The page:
To read the thrilling story of Rupert’s restoration in chronological order, click here.
Last night we talked about restoring a car together, sometime. It might be a fun project! What sort of car would we like? Hypothetically speaking, of course. Let’s have a look at Trade Me- just to see what’s out there.
Today we’re off to Silverdale, cash in pocket, to look at a Mini. Funny how that happens.
Meet Rupert: he’s a 1963 Mini Super Deluxe, though someone’s gone to a lot of trouble to collect as many Cooper bits as they can. And I think he might become ours.
He looks to be in fairly good condition underneath the faded paint and well loved interior. All the right bits are there- “it should be a fairly easy restoration”, I said at the time. (Here’s a tip: if anyone ever says that to you, just slap them until they come to their senses.)
The interior looks original and fairly complete, and the floors haven’t been replaced.
Original swing down number plate holder….
Cooper ventilated wheels, overriders, stainless sill trims, piano hinge rear windows- all the good stuff! A (far too brief) test drive and he was ours. Deposit paid, we’d be back in a couple of days to pick him up.
Brian made a few notes about work that would need doing:
How to remove a Mini’s engine and front subframe.
Step 1: remove everything that’s not the engine. Unbolt the subframe from the body.
Step 2: Realise you need the rear wheels to do this properly. Put the rear subframe and suspension back in, then use an appropriate hoist to lift the body up. If an appropriate hoist is not available, use a piece of string and some pulleys you found. Don’t worry, the shell is extremely lightweight and this photo wasn’t posed at all.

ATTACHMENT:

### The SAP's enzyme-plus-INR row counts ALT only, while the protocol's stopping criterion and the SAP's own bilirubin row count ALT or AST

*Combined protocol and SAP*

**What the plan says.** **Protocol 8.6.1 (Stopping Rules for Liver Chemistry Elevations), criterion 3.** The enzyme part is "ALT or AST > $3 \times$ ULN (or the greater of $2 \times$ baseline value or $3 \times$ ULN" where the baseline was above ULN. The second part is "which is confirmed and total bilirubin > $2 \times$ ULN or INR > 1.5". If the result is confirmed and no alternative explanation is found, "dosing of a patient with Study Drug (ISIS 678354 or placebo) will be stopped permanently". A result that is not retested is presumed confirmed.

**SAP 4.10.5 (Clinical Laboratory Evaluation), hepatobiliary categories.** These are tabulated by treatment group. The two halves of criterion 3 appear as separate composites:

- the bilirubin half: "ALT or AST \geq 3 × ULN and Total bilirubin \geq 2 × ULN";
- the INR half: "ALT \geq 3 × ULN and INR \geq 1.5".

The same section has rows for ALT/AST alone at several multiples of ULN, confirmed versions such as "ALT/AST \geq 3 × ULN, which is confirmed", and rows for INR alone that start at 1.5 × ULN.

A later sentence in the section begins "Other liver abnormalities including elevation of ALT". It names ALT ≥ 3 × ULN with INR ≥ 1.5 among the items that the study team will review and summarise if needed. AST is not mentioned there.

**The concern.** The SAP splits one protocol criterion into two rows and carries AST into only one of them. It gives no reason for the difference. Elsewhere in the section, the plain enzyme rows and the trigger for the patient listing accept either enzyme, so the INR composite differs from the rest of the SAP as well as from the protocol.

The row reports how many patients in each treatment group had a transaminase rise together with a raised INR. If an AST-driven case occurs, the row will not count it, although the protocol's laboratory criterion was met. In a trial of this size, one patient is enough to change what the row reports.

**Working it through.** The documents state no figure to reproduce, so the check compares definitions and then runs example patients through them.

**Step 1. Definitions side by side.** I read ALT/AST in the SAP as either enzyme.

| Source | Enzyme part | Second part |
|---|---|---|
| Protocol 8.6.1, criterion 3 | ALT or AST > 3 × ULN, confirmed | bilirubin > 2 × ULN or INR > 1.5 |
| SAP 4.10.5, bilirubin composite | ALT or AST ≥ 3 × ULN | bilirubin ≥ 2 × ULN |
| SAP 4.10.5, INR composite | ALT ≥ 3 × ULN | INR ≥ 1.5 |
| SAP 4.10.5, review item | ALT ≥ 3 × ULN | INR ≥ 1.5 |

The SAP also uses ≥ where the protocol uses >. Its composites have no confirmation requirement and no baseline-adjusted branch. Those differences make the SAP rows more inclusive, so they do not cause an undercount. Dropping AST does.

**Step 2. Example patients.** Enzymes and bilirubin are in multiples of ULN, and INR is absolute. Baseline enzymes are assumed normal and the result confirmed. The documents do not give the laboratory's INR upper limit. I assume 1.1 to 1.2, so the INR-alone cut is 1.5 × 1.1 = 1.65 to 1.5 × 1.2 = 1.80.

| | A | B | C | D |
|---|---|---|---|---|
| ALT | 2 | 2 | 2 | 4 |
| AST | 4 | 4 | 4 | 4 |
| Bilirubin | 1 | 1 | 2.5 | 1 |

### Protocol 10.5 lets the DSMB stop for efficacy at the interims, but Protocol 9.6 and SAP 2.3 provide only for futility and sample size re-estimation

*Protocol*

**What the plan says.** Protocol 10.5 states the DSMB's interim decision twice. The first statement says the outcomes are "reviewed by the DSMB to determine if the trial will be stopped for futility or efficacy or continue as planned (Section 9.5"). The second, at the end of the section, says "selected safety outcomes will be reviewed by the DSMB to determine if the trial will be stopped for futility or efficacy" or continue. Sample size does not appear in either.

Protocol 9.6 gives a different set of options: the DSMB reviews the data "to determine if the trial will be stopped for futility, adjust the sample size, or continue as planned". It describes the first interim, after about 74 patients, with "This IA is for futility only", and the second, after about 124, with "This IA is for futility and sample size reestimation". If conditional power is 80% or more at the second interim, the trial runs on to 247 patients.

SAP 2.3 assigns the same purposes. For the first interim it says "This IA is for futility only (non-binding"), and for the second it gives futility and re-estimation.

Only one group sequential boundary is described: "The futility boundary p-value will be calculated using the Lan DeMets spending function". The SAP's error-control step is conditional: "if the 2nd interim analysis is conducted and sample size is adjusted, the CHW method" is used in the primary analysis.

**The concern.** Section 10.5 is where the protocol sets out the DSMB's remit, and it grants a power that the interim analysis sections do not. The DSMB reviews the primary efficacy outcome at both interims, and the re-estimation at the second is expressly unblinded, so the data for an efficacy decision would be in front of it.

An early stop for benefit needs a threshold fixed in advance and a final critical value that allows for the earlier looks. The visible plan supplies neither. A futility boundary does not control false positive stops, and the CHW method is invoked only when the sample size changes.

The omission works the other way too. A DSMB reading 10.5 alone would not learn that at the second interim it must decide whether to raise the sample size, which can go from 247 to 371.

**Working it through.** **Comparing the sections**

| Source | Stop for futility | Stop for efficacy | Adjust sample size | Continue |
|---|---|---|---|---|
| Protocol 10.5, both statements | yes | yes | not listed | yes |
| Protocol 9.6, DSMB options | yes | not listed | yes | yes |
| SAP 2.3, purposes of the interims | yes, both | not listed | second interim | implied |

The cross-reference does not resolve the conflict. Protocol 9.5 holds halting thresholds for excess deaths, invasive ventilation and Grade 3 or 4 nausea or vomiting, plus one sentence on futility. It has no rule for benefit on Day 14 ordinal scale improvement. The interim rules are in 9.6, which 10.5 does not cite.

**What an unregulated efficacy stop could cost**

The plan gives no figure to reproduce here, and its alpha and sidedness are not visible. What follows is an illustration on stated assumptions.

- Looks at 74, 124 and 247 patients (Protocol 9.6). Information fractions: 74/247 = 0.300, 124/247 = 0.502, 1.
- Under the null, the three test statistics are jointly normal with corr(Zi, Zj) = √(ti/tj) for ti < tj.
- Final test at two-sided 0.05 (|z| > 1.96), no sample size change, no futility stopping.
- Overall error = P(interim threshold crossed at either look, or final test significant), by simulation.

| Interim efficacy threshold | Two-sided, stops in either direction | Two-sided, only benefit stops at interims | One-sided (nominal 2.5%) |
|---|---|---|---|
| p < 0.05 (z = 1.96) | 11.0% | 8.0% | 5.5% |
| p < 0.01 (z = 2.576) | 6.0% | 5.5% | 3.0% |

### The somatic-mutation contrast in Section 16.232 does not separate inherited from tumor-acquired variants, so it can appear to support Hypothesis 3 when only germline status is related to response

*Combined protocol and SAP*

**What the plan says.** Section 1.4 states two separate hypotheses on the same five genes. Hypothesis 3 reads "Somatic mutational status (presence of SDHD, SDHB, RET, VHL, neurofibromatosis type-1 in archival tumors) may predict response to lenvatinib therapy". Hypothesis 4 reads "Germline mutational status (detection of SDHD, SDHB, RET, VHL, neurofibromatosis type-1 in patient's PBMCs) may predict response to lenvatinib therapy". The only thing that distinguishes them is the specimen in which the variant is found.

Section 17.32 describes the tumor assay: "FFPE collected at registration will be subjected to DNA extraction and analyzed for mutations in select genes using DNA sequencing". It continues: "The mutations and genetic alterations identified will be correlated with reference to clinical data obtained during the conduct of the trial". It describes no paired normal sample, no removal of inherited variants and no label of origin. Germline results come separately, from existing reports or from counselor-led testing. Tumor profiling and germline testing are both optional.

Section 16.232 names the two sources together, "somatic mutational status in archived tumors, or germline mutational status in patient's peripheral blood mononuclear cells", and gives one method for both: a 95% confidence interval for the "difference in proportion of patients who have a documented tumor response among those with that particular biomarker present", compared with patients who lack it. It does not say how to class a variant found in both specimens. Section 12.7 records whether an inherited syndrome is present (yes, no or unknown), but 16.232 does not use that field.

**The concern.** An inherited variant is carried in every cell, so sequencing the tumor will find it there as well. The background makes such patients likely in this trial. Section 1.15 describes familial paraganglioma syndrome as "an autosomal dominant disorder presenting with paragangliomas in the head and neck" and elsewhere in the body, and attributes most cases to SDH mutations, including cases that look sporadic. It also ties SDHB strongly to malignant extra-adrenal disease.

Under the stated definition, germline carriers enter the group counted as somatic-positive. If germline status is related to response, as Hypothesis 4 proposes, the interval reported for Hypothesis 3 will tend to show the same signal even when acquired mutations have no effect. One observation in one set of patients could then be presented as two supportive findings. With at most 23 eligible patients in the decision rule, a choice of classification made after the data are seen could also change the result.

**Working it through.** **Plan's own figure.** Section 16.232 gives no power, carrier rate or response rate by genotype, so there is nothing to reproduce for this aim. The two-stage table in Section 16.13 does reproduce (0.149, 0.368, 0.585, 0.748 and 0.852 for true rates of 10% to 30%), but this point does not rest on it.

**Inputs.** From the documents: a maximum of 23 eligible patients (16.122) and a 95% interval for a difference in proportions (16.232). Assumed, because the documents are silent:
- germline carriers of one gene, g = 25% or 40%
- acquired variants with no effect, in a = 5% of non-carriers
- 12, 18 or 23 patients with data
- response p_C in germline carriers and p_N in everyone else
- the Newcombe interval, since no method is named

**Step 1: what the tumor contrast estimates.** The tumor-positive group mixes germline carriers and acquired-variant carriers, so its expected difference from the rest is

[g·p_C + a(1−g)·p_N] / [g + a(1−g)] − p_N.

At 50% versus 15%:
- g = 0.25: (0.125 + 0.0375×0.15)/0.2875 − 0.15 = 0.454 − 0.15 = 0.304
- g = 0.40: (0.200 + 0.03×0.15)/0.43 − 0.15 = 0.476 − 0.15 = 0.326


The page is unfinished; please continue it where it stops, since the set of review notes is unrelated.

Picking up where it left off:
Step 3: the engine will now gracefully exit the engine bay- unless, like everyone else, you forgot to undo the earthing strap or brake lines.
So the pressure washing showed up a few areas that are less than ideal. The boot floor is a confection of steel, rust, bog, and underseal.
Let’s cut out the rotten metal and see what’s left. Shit.
Nothing for it but to get stuck in- we’ll start the ball rolling with a small repair.
Cleco temporary rivets are awesome for panel repair, holding everything in alignment while you weld it in place.
That went well. Now feeling a little more confident, its time to tackle the boot floor.
Cardboard and masking tape to make up a template in situ…
…transfer to steel and cleco in place.
Lots of plug welds into the rear subframe mount, and spot welds everywhere else.
At the back the horror continues. One of the previous owners was a master sculptor, but once the bog’s ground away the true quality of the repairs is evident.
Just keep cutting, and cutting, and cutting until all the rust is gone…
…and install a replacement floor.
The right side corner was also a masterful confection of bog and paint. Out with the cardboard templates again…
Good as new. Ok, fine, good *enough*.